This will give you similar quality to H.265 (probably still not as good as H.265 at 280Mbps) but with a bigger file size. Most computers will be able to edit these files without any issues, so you’ll have to test for yourself the advantages and disadvantages of each system. I personally just edit with H.265, using the proxies in Premiere. If I’m doing 1080p H.265, my computer handles them fine without proxies.
Sony FX3 Recording Specs & Details
Record Limit: Unlimited
Audio FIle Format: AAC, Linear PCM
4k Recording Modes
Should You Use XAVS HS or XAVS S-I?
You should use XAVC HS with the H.265 recording when you can. You may need to develop a proxy post-production workflow in Premiere or Divinci Resolve to speed up the editing process. It’s incredibly simple to do once you’ve got it all set up. It’s worth the file size advantage and image quality advantage.
I’m currently using H.264’s as my proxy workflow, but if you want to keep 10-bit files for some better color grading on the proxy files, ProResLT is also a great choice for proxies since ProRes LT will keep 10-bit.
I have a guide to proxy editing here
If you need to get to editing quickly without proxies, you’ll likely want to shoot with XAVC S-I which records H.264. Keep in mind the file sizes will be much larger if you’re using the max quality of 600Mbps and you’ll need to use more expensive V90 cards.
Sony FX3 Record Times – Memory Card Capacity
Here are the record times for 4k bitrates based on a few memory card sizes.
Use this table to see the memory card capacity with different record settings.
|Sony FX3 Record Times||64GB||80GB||128GB||160GB||256GB||512GB|
|4k 600Mbps | 75MB/s H.264||14min||18min||28Min||36min||57min||114min|
|4k 280Mbps | 35MB/s H.265||30min||38min||61min||76min||122min||244min|
|4k 200Mbps | 25MB/s||43min||53min||85min||107min||171min||341min|
What Size Memory Card Is Best?
If you’re coming from older Sony cameras that had a max bitrate of 100Mbps, you’ll quickly notice the higher bitrates of the FX3 just devour data and you’re going to need to get bigger cards.
You’ll probably want to start with a 128GB card which gives you 61 minutes when recording with the 280Mbps H.265 bitrates. This is going to be enough for smaller projects or videos that take only a few hours to shoot.
If you shoot 600Mbps with H.264 because you don’t want to deal with the additional post-processing labor involved with H.265, then you may want to start with a 256GB card.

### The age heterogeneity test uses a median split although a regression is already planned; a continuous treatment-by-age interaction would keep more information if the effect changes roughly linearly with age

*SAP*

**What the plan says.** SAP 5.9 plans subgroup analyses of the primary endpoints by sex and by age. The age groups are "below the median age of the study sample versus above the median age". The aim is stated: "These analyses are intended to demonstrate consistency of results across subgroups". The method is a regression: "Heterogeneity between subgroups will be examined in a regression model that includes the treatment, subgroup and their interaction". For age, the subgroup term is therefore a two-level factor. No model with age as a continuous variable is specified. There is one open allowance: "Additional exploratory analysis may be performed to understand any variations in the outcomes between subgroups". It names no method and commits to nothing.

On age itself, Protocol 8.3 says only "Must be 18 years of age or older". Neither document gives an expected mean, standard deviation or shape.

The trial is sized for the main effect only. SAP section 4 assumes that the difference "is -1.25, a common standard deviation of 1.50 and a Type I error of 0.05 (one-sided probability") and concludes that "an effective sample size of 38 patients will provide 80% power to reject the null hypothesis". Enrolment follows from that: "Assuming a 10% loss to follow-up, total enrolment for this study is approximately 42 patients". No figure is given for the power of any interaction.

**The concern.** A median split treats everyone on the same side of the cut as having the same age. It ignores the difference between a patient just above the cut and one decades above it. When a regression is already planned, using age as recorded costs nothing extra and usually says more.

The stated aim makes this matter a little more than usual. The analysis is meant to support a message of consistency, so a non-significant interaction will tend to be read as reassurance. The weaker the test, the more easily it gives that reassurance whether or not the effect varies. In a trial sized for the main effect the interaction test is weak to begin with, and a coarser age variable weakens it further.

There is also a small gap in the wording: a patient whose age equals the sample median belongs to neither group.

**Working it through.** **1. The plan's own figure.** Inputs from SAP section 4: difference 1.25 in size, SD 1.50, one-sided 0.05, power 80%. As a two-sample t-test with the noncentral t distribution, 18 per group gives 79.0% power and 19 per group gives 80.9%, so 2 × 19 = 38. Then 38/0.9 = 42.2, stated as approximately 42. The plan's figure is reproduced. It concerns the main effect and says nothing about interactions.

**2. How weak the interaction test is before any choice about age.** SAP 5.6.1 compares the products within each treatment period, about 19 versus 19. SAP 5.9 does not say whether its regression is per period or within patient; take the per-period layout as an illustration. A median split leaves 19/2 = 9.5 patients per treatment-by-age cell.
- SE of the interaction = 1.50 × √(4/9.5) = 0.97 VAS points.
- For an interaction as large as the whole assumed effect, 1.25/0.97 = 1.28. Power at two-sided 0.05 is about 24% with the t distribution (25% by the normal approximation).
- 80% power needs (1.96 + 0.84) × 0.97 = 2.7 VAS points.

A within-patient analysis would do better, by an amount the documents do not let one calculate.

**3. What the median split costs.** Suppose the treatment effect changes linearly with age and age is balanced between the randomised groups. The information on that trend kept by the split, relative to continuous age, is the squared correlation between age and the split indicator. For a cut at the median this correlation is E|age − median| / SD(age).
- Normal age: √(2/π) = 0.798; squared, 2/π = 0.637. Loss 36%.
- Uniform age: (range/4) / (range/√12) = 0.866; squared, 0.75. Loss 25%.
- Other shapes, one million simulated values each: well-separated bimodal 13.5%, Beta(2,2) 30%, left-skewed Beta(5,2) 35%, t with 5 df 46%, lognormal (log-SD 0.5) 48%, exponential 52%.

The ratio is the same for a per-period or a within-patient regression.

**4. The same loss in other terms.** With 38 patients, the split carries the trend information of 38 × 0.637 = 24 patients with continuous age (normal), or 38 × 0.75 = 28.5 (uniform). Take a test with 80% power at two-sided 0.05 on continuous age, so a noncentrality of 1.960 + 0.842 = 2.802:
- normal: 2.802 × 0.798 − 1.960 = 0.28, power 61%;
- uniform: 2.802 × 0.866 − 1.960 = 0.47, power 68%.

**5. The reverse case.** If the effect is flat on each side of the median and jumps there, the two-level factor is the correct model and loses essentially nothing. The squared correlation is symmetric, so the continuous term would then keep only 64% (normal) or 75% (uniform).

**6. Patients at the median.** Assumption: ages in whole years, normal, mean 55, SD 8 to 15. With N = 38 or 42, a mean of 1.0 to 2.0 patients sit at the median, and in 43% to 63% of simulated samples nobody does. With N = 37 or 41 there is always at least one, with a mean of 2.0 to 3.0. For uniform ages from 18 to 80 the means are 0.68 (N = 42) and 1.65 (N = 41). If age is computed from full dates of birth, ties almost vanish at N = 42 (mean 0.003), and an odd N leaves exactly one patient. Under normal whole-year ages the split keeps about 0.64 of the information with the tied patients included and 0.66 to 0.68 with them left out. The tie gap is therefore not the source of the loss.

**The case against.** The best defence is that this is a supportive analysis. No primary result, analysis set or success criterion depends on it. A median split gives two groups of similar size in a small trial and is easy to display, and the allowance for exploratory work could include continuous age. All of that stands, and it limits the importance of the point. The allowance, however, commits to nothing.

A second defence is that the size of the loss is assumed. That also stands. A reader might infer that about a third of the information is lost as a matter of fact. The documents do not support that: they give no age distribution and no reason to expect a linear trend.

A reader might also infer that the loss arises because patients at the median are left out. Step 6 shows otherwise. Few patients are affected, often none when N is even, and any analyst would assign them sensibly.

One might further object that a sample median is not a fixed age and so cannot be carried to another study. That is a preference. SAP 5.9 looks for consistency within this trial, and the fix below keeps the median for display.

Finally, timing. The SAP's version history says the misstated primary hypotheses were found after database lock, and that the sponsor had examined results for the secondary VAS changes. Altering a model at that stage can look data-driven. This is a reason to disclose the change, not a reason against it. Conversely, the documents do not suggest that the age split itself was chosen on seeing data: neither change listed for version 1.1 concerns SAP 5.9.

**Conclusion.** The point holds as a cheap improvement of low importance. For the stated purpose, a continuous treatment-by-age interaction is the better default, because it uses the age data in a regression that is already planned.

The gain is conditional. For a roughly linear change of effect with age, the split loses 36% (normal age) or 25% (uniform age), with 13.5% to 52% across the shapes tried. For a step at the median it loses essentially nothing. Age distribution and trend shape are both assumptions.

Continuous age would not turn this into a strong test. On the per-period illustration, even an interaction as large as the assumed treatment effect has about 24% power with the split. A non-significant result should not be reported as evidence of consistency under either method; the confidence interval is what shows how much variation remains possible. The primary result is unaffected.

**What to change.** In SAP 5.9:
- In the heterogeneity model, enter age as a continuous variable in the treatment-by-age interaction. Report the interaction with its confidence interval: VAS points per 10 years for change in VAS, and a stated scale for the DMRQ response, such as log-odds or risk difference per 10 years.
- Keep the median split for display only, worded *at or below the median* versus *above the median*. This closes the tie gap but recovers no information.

On long shoot days or big projects, you may either want to go with a bigger card or clear off the cards midday, which means you have to bring some sort of computer and backup drives. So this all depends on your budget and workflow.
Avoiding Counterfeit Memory Cards
Counterfeit memory cards still plague many online retailers and you can end up with them if you’re not careful.
Here is a quick guide on how to check and avoid buying counterfeit cards.
First, only buy memory cards from trusted stores. BHphoto, Adorama, etc. If you buy from eBay, or Amazon, make sure that you still select a trusted seller.
Some stores even mix inventory, so be careful about that. I haven’t had it happen when buying from Amazon personally, but I’ve heard about it happening in Europe.
In general, if you see a cheap card with a price that seems too good to be true, be careful.
How to test for counterfeit memory cards?
Counterfeit memory cards are often made by hacking the memory card controller to report a false capacity. For example, they’ll take a 32GB card, and hack it to read as though it’s a 128GB card.
Everything will work fine for days or weeks until you cross that 32GB threshold, then the card fails.
What you can do with the Sony FX3 is set the camera to record video at 600Mbps, and let it run on each card you buy until it fills the card. If the card reaches rated capacity then it’s most likely authentic.
Best Memory Cards Sony FX3 Conclusions
Shopping for memory cards for the Sony FX3 is a little tricky since it takes two different types of cards. When CFexpress Type A cards come down in price it would make sense to just buy two of those and you’ll have a system that can handle any record mode.
For now, you may want a smaller CFexpress Type A card for some high bitrate shooting, then grab a V90 card for general day-to-day recording.
If you’re just shooting fairly casually and you don’t need that S&Q record mode and you’re fine with capturing 120p the normal way, then any UHS-II card will work fine.
The big take away would be to remember
UHD 4k H.265 XAVC HS, v60 UHS-II cards are fine.
UHD 4k H.264 XAVC S-I, you will need v90 UHS-II cards.